Tuesday, July 20, 2010

Writing Workshop III: Driving the Plot Forward and A Drawing for a Prize



What is it that drives the plot? How do we know when we're driving the plot? Every scene should drive the plot forward. If it doesn't, the scene will end up on the cutting room floor. Otherwise, the reader will become bored. Too much show and not enough tell is a not a good thing. These are two big building blocks of a good story and possibly a great story. Endeavor to drive your plot forward with every scene, with every chapter, keeping your reader flipping those pages and burning the midnight oil. Drive your reader to the edge, begging for more, needing to know what will happen before she reaches for her bookmark to fold another load of laundry. You want your reader to have a dirty house. Really. You do. Give your reader something else to do in bed besides sleep and you know what.

When introducing new characters, ask yourself if this character plays an important role in driving the plot forward. If he or she does, great, go for it, but don't spend too much time doing so. Many a new character was killed off to drive a plot. Nothing wrong with that.

Here's an example. If you watch HBO's True Blood (Charlaine Harris's Sookie Stackhouse Mystery Books), the Vampire Godric was introduced in Season 2 to drive the plot forward, to create mystery and excitement. He was only in a couple of episodes and then he was dead. Why? What did this character do for the plot?



I'd love to hear what you think Godric accomplished. How did he affect the other characters? Didn't he make the plot much more exciting? He was THE reason to watch Season 2 yet he was elusive and the second we fell in love with him, he was dead.



Leave me a comment. Tell me how Godric was used to drive the plot forward. There are no wrong or right answers. I just want to hear your theories, besides only Charlaine Harris knows the exact reasons she killed off such a powerful character so swiftly.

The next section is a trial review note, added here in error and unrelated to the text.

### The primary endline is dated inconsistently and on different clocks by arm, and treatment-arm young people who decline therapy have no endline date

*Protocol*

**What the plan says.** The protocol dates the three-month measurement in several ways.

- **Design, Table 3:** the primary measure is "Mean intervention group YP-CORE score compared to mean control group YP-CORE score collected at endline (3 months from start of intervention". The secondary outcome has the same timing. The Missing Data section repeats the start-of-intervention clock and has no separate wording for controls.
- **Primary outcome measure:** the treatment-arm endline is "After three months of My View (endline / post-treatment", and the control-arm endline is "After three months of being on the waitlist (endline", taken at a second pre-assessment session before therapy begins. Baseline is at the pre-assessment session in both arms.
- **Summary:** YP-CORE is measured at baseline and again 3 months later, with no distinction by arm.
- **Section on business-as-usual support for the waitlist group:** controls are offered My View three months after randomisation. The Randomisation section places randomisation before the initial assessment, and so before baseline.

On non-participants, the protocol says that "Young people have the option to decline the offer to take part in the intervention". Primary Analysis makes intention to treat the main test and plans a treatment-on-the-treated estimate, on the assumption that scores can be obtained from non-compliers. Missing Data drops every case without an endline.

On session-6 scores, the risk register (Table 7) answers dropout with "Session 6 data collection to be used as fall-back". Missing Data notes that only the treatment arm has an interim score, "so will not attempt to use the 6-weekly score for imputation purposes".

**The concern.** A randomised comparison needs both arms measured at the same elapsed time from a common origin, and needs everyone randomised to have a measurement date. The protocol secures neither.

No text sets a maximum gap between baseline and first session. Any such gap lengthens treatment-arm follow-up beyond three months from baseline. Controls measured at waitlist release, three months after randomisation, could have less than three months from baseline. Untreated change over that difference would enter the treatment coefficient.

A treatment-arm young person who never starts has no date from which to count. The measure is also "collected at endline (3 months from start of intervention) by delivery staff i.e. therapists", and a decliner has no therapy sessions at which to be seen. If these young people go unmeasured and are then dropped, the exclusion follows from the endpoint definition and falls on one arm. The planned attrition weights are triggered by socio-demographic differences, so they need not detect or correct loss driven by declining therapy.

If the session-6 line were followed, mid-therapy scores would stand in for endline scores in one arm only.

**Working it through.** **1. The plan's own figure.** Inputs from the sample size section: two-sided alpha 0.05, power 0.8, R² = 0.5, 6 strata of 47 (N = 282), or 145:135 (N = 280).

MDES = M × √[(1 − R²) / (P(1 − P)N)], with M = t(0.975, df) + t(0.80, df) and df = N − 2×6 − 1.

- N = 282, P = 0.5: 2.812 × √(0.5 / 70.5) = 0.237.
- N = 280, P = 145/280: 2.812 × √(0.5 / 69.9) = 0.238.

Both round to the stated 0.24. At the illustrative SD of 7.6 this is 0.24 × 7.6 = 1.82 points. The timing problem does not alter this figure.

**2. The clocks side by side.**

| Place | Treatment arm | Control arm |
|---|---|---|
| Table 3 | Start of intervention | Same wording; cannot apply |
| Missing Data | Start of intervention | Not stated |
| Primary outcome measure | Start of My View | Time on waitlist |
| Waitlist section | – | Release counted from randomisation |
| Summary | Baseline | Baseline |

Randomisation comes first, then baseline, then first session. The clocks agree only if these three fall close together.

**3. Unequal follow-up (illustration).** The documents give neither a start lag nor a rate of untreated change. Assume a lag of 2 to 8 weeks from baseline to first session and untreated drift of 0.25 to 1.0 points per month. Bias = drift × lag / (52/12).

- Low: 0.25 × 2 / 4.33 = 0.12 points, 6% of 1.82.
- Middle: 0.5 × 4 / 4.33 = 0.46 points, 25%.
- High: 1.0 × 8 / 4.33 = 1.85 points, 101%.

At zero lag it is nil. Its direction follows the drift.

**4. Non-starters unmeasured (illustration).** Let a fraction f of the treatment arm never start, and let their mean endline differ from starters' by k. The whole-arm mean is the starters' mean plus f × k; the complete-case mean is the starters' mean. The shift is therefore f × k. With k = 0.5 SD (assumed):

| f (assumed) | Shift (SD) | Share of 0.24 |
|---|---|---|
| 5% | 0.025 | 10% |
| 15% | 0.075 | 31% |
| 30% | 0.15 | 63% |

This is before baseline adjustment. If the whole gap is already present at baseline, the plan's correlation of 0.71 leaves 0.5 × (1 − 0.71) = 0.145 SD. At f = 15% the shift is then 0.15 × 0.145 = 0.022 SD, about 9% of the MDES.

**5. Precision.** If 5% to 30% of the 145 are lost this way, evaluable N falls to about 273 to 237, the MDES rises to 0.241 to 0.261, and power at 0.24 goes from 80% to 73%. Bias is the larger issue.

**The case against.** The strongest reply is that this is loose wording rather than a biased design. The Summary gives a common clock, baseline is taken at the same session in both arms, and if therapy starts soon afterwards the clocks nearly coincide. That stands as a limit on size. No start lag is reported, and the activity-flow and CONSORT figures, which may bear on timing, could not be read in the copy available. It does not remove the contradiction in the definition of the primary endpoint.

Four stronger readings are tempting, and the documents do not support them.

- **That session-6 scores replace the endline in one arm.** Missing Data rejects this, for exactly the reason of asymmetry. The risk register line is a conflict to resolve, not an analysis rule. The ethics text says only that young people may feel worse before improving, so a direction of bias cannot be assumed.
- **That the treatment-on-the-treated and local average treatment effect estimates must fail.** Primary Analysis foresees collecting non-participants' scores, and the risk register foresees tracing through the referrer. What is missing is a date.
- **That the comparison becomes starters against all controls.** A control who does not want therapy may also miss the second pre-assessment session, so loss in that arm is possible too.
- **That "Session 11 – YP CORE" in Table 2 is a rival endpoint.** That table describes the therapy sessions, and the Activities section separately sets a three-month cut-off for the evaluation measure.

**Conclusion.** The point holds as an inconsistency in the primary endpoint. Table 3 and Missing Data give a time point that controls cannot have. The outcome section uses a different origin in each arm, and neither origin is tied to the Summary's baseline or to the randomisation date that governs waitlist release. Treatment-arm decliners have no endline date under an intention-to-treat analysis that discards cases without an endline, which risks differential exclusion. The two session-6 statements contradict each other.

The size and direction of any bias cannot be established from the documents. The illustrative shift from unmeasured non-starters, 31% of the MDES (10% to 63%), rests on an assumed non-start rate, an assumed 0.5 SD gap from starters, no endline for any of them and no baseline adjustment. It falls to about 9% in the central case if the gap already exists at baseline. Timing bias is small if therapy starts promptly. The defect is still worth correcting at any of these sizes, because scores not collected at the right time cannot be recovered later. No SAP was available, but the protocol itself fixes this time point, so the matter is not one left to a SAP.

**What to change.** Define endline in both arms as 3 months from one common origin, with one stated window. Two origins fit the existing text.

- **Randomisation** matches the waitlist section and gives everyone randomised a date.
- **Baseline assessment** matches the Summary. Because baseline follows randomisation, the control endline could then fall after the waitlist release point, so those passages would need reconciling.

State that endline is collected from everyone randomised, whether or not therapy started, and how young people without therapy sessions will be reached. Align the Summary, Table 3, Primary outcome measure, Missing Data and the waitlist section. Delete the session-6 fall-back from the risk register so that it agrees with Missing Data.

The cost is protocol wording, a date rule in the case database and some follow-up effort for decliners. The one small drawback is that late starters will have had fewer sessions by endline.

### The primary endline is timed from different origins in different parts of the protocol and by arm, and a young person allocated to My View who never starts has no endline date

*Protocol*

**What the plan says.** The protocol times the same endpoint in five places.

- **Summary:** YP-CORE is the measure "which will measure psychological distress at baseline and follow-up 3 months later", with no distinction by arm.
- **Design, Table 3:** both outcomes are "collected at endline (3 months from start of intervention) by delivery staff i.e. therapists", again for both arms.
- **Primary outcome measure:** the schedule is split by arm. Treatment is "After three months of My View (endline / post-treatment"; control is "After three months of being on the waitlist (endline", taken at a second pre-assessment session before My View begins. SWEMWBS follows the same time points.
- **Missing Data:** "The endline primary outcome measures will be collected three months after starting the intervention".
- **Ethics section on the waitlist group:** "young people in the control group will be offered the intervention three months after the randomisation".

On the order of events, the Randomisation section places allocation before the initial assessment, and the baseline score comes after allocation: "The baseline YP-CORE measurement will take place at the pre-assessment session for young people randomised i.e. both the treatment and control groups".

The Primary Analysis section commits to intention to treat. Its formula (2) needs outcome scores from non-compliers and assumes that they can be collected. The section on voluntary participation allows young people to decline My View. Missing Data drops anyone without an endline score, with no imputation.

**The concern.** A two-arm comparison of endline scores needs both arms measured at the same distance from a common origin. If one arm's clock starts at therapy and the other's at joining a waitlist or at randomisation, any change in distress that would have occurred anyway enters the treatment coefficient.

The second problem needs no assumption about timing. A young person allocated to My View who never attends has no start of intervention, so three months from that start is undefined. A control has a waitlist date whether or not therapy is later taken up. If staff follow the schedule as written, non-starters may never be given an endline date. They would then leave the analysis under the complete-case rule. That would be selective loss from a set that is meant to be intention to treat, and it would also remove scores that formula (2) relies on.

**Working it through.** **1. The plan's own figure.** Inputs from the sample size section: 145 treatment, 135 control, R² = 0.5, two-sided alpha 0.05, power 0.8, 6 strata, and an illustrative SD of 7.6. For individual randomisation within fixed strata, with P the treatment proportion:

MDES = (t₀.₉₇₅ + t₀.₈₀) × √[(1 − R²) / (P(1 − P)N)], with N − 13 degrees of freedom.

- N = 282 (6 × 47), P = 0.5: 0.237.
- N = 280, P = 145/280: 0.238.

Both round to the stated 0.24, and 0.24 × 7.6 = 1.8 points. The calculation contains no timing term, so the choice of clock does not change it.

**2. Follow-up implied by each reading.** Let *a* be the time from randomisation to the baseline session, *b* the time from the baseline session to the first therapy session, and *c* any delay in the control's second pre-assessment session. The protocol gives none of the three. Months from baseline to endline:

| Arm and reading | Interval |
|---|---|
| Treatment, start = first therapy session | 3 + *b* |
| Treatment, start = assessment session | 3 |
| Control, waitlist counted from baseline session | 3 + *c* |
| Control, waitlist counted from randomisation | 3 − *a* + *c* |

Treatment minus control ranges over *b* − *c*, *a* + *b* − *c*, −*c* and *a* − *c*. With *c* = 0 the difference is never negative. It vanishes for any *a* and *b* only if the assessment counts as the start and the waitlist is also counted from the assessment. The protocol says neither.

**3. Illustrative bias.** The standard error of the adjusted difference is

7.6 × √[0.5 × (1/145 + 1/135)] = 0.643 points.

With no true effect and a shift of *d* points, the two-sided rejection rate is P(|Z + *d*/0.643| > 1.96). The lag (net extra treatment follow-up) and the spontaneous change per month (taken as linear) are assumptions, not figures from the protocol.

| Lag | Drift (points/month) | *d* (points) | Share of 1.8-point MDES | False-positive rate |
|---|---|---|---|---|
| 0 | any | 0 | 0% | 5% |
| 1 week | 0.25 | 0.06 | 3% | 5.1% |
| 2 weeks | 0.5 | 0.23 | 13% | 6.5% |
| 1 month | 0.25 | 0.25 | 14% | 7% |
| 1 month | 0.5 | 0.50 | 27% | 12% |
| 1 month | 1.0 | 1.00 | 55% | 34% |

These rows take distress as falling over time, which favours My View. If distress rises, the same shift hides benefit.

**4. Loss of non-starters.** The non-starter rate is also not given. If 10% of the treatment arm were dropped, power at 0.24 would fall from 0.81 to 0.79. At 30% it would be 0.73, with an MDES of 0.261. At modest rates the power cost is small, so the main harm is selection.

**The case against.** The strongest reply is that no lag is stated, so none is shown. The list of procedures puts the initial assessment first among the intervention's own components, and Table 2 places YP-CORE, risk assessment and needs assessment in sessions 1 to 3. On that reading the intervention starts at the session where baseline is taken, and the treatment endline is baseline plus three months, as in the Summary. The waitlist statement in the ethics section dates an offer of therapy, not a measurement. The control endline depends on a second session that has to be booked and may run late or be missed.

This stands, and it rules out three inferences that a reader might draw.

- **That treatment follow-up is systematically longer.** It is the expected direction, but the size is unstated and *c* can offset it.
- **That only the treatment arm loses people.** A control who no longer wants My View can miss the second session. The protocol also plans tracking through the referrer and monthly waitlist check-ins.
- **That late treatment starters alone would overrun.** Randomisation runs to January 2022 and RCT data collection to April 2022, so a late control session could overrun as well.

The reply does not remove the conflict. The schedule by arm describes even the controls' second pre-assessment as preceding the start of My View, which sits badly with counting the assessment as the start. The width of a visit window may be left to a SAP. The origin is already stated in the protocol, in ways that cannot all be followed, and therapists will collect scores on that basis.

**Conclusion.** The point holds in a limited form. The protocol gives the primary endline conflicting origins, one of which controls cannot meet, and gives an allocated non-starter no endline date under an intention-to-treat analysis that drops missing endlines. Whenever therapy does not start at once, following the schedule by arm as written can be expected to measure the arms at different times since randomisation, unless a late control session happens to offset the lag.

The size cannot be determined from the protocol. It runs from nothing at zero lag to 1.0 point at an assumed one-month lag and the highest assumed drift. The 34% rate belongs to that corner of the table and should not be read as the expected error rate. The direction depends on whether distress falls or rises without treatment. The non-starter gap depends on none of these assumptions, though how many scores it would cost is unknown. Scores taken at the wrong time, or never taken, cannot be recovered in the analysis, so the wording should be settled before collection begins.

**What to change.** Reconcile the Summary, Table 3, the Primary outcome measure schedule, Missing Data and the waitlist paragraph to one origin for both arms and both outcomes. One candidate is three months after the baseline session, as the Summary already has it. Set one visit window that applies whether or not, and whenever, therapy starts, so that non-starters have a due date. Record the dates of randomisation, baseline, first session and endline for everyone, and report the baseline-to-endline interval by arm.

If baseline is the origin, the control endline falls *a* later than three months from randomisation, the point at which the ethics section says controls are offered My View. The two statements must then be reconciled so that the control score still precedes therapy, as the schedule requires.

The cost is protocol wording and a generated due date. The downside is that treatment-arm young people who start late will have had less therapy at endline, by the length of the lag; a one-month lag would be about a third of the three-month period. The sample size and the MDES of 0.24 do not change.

I'll draw a name from my comments and award a lucky winner with his or her choice of any of my ebooks. Winner will be annonced here next Tuesday, July 27th.

Have a Happy Tuesday!
~Alisha

3 comments:

Sherry said...

I haven't ever read any of this series and I've not watched any of the shows. But sometime I think in TV shows and in books when you introduce someone as a trouble maker or maybe just a one night stand that after that's done with they just don't fit in with the rest of the show or book.

sstrode@scrtc.com

Alisha Paige said...

Thanks for stopping by, Sherry. Sometimes, especially in TV shows, the writers will try new characters to see how the audience likes them. Sometimes the character helps turn the plot or add mystery, suspense. In the caes of Godric in True Blood, he was not a trouble maker or a one night stand. He's a very important, powerful character, the Sheriff of Dallas, king of vampires. He's a 2000 year old vampire, meaning that he is very powerful. Most importantly is the insight Godric gave us into Eric's character. Eric is the Sheriff of Area 5, the Bon Temps vampire king (he's a former Viking). Godric's character showed us more of Eric's past(Godric is Eric's maker/the vamp who turned Eric into a vamp) and helped to drive the plot full speed ahead when he decided to take his own life. Harris used Godric as another example of a vampire concerned with humanity (her central theme throughout)and his death also showed us a sweeter, gentler side of Eric who is often seen as brutal. Next time you notice a minor character showing up in a book or tv show, ask yourself why.

Thanks again for commenting. You're entered into the drawing for any of my ebooks.

Have a great day,
Alisha

Mark Alders said...

You are the best, Alisha. Love your posts.

*hugs*

Mark

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